In 2015, West Virginia households and businesses installed a mere 790 kilowatts of solar capacity, according to industry estimates, ranking this state 43rd in the nation that year for solar power growth. Meanwhile, with only 3.4 megawatts of solar installed, alternative power definitely occupies just a miniscule percentage of the state’s energy sector. However, don’t let those numbers fool you—solar power is set to grow enormously soon, here and all throughout the United States. Solar panel prices are falling fast, and as equipment becomes more affordable and efficient, a huge boom is predicted for the industry throughout the end of the decade. That means that in West Virginia, solar may well have a very bright future indeed.
Average West Virginia Residential Electricity Use and Cost
West Virginia’s far flung population, with many residents living in remote homes off main gas pipelines, means that many homeowners rely on alternative sources to heat and cool their homes—alternatives like electricity or propane. That positions this area perfectly for an investment in supplemental solar power, which can keep homeowners independent, while saving costs on heating fuels.
West Virginia also reaps the benefit of very affordable energy prices, paying an average of 9.34 cents per kilowatt hour on their electricity bills in 2014, according to the Energy Information Association. Those low costs bulk up homeowners’ energy consumption—with an average 1,100-some kilowatt hours per month, households here use far more energy than the national average. Despite those low energy costs, homes here still pay monthly bills on par with the rest of the U.S., so a little renewable energy could definitely help save residents here some money.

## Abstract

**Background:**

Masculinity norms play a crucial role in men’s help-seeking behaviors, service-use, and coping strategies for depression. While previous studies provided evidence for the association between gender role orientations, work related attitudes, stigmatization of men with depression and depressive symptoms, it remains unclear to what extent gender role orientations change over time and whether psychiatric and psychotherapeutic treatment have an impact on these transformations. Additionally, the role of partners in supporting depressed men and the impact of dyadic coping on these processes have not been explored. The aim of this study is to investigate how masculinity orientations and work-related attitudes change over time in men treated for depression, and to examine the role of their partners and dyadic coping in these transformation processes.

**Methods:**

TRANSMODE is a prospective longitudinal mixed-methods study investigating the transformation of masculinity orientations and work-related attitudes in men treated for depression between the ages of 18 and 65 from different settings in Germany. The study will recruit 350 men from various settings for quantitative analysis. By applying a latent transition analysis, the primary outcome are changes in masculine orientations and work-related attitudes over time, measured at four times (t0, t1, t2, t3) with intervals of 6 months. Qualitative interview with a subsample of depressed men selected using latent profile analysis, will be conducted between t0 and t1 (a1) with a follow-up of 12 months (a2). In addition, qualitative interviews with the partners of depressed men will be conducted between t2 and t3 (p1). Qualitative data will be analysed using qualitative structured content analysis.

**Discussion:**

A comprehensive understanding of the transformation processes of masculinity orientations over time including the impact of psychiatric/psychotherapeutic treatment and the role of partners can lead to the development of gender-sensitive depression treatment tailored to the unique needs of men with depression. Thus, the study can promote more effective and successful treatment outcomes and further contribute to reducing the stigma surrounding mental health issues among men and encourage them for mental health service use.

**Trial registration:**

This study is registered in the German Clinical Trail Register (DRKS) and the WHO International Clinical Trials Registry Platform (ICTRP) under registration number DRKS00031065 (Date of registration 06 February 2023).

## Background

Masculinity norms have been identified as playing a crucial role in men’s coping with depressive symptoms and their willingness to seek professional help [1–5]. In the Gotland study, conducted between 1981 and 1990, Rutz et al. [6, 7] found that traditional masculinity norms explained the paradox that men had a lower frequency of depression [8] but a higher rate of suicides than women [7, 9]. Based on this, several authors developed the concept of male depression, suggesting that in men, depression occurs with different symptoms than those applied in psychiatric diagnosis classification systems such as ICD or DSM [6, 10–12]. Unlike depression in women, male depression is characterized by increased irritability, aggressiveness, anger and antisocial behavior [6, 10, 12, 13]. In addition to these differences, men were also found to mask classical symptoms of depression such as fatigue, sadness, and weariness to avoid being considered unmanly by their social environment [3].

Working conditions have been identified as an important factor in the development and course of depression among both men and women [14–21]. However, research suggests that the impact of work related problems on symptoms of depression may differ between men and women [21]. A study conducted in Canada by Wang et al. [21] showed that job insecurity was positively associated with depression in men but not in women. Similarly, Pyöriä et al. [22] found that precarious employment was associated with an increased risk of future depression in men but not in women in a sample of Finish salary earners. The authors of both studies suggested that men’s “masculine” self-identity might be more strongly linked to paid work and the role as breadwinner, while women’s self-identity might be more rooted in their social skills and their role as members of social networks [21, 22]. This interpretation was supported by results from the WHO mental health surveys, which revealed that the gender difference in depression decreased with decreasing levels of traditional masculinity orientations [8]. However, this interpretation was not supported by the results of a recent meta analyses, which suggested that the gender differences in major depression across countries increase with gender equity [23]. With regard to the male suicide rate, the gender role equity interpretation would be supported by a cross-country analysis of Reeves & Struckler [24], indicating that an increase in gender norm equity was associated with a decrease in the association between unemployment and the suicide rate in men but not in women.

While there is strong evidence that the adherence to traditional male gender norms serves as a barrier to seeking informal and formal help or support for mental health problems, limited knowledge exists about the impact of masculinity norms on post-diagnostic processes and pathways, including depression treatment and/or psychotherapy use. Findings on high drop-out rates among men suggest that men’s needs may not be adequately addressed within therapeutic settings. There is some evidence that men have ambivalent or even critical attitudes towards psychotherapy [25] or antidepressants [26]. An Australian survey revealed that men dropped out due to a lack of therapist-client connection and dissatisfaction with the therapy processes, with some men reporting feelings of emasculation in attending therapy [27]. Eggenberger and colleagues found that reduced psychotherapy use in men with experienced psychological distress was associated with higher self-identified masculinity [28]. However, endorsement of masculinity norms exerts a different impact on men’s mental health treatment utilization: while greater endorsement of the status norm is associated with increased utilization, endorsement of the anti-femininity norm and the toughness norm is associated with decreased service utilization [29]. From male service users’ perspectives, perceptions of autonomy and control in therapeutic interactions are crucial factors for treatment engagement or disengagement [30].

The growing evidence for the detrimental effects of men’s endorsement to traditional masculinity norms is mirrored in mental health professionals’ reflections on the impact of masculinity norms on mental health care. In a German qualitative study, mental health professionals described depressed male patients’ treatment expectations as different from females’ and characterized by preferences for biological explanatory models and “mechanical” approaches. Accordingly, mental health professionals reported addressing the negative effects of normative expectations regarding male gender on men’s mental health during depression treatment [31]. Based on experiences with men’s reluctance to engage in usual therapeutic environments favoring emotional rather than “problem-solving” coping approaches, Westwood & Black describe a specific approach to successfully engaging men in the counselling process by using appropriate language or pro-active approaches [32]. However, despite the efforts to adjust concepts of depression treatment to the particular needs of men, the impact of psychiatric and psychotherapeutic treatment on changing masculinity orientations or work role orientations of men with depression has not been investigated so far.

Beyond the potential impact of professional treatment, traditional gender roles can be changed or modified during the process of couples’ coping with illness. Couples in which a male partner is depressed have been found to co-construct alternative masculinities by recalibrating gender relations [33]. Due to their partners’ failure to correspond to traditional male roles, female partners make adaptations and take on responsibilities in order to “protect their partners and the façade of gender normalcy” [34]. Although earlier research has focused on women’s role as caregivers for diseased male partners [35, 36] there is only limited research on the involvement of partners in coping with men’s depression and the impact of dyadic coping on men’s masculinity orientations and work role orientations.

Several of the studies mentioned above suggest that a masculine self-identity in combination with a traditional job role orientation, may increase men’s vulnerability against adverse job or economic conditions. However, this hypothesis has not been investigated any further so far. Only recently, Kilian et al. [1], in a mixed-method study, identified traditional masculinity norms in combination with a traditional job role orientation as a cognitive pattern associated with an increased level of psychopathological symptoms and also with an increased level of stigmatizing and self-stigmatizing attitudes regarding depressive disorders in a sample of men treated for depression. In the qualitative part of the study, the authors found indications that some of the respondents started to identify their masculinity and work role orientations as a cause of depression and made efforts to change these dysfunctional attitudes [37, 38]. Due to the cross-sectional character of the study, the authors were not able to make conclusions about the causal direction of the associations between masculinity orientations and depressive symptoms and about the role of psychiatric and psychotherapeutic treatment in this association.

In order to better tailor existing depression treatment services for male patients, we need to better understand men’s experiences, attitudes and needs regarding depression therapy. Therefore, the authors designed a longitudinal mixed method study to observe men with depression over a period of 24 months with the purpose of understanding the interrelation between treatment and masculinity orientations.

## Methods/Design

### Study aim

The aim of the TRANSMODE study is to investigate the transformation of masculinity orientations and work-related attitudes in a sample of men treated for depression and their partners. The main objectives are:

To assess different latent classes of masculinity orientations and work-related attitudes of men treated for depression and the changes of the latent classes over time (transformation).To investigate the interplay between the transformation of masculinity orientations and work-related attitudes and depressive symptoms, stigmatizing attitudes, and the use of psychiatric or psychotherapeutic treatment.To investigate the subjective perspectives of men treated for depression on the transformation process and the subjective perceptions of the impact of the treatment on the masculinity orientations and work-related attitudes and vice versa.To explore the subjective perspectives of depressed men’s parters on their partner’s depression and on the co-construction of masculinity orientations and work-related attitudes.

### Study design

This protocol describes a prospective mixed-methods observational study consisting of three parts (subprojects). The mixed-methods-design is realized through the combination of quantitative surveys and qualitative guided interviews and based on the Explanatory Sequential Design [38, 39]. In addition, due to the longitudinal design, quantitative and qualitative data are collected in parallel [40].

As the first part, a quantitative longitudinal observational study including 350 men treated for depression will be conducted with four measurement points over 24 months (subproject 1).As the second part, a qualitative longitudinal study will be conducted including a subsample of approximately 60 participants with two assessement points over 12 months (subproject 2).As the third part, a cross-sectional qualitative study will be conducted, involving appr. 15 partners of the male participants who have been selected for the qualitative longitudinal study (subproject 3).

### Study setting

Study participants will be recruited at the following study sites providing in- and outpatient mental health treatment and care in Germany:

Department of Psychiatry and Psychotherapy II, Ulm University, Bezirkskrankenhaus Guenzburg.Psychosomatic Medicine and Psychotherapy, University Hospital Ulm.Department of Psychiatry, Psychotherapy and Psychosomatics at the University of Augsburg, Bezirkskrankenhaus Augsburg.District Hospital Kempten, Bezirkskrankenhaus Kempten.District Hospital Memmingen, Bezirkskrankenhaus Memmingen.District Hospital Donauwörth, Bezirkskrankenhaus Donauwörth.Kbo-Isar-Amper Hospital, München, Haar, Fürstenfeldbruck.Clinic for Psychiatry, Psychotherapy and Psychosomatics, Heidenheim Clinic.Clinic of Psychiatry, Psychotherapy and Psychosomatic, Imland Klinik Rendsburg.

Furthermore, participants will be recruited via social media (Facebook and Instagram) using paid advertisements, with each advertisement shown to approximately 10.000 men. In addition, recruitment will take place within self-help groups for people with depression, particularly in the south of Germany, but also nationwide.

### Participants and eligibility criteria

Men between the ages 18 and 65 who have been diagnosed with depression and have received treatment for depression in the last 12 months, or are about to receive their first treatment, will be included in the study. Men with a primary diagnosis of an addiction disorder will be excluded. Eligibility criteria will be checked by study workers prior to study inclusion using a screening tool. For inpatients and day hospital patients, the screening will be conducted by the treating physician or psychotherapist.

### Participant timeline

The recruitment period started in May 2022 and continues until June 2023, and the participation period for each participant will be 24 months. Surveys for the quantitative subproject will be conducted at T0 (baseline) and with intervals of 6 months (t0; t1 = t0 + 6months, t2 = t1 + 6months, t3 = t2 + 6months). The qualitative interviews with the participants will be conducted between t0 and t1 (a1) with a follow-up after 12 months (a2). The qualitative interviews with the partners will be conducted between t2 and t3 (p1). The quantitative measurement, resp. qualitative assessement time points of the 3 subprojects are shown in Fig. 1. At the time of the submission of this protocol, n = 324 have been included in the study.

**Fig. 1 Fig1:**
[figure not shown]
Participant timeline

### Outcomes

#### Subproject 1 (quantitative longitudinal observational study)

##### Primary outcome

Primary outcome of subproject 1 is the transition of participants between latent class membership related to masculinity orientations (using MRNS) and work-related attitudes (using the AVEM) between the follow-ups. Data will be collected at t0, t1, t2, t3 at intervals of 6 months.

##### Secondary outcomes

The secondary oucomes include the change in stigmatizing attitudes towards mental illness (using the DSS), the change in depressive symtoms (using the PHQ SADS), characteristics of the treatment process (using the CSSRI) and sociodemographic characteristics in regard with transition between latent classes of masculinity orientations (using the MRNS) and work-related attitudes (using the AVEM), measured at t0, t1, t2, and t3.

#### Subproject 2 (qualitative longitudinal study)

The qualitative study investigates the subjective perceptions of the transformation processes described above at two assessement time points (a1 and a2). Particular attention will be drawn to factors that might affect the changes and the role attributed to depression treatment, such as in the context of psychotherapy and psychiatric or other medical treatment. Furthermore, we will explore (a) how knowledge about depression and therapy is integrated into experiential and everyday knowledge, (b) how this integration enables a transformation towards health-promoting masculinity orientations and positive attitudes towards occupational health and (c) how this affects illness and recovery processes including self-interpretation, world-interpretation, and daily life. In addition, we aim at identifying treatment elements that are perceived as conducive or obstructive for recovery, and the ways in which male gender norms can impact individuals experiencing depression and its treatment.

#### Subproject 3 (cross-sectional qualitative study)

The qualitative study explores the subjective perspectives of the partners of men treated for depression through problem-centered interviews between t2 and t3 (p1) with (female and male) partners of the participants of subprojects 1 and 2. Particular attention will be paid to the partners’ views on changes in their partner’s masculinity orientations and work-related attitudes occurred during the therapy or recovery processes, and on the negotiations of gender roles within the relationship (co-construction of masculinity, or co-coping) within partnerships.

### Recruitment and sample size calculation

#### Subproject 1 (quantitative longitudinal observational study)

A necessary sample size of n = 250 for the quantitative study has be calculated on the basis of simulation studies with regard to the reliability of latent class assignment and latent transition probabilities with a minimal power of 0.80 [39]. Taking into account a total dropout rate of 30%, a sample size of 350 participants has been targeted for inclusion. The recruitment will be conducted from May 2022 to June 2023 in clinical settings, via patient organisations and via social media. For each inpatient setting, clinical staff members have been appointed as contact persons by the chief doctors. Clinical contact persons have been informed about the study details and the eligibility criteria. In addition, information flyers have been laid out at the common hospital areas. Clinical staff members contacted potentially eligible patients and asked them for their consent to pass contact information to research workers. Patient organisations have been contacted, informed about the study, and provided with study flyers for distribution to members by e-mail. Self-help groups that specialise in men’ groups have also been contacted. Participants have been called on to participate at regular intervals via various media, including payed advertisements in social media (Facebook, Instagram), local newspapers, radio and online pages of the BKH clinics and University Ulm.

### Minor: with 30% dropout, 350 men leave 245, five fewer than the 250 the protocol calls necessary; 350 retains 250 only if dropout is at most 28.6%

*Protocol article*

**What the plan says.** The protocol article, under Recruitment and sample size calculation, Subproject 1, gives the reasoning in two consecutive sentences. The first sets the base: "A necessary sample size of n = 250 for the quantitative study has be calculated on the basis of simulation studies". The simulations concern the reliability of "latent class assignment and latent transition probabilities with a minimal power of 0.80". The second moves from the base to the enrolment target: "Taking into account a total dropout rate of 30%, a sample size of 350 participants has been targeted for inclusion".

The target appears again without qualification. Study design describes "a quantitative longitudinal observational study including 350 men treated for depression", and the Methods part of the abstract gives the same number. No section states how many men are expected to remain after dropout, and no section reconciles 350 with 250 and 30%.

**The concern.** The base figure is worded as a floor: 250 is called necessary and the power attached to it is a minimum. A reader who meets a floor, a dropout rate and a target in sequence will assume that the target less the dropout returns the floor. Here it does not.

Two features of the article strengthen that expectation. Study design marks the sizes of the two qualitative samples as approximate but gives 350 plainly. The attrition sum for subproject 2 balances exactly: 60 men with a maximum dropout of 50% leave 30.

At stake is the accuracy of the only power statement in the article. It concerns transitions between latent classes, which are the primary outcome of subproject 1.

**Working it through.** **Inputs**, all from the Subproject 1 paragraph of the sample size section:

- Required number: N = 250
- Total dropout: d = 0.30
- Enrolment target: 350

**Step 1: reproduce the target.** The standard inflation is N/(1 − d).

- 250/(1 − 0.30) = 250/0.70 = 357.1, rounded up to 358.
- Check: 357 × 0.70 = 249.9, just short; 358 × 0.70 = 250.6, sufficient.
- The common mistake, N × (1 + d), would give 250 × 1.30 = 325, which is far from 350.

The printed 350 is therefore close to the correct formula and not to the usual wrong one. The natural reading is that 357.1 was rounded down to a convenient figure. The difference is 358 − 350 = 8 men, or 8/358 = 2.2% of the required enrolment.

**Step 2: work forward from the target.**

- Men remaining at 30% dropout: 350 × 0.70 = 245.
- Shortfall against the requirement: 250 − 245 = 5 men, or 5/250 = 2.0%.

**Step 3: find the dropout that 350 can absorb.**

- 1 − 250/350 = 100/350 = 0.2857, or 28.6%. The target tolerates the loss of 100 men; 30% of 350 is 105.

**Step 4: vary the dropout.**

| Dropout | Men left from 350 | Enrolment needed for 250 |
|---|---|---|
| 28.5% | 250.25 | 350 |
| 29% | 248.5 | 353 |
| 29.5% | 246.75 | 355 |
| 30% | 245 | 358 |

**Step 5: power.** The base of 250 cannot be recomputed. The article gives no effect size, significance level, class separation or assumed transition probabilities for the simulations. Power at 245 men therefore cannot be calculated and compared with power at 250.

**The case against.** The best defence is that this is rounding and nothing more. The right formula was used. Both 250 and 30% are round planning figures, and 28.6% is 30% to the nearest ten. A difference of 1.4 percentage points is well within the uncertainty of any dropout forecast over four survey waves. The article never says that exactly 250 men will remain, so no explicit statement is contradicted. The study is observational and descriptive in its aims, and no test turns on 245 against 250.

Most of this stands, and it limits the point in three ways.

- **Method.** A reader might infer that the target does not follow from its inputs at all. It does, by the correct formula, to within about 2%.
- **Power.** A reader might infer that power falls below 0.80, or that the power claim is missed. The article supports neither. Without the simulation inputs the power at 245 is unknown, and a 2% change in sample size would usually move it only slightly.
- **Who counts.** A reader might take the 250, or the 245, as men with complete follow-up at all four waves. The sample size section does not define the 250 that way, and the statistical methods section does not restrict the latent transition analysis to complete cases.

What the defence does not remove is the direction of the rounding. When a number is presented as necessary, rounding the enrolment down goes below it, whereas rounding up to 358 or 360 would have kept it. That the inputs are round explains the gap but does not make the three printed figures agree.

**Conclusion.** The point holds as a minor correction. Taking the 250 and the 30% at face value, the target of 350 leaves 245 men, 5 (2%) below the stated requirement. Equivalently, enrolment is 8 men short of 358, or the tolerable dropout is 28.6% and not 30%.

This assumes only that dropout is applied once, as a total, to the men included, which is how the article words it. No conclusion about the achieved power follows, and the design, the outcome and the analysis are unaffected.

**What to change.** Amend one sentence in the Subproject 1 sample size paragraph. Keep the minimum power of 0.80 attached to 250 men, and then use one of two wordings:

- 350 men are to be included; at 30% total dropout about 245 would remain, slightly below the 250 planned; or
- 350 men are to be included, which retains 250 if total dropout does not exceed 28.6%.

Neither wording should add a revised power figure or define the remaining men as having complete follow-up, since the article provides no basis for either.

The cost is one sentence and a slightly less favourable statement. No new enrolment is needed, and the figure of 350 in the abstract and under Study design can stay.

Installing Solar in West Virginia
There are just a handful of solar installers operating throughout West Virginia, so you’ll have only a few options to choose from when you have your panels and equipment installed on your home. Additionally, large national installers, like Sungevity and SolarCity, are not operating in this state yet, meaning that alternative purchasing options like solar leases may not be available for residents in your area.
West Virginia State Solar Support
Given West Virginia’s storied history with coal and natural gas, it’s not surprising that state support for alternative energy remains low. Unlike other areas that take a more positive stance on solar, the legislature here has not adopted a renewable energy portfolio standard—a set of goals for how much clean energy the state should purchase along a particular timeline. And without that kind of governmental support, price-reducing incentives from local municipalities and utilities have been harder to come by.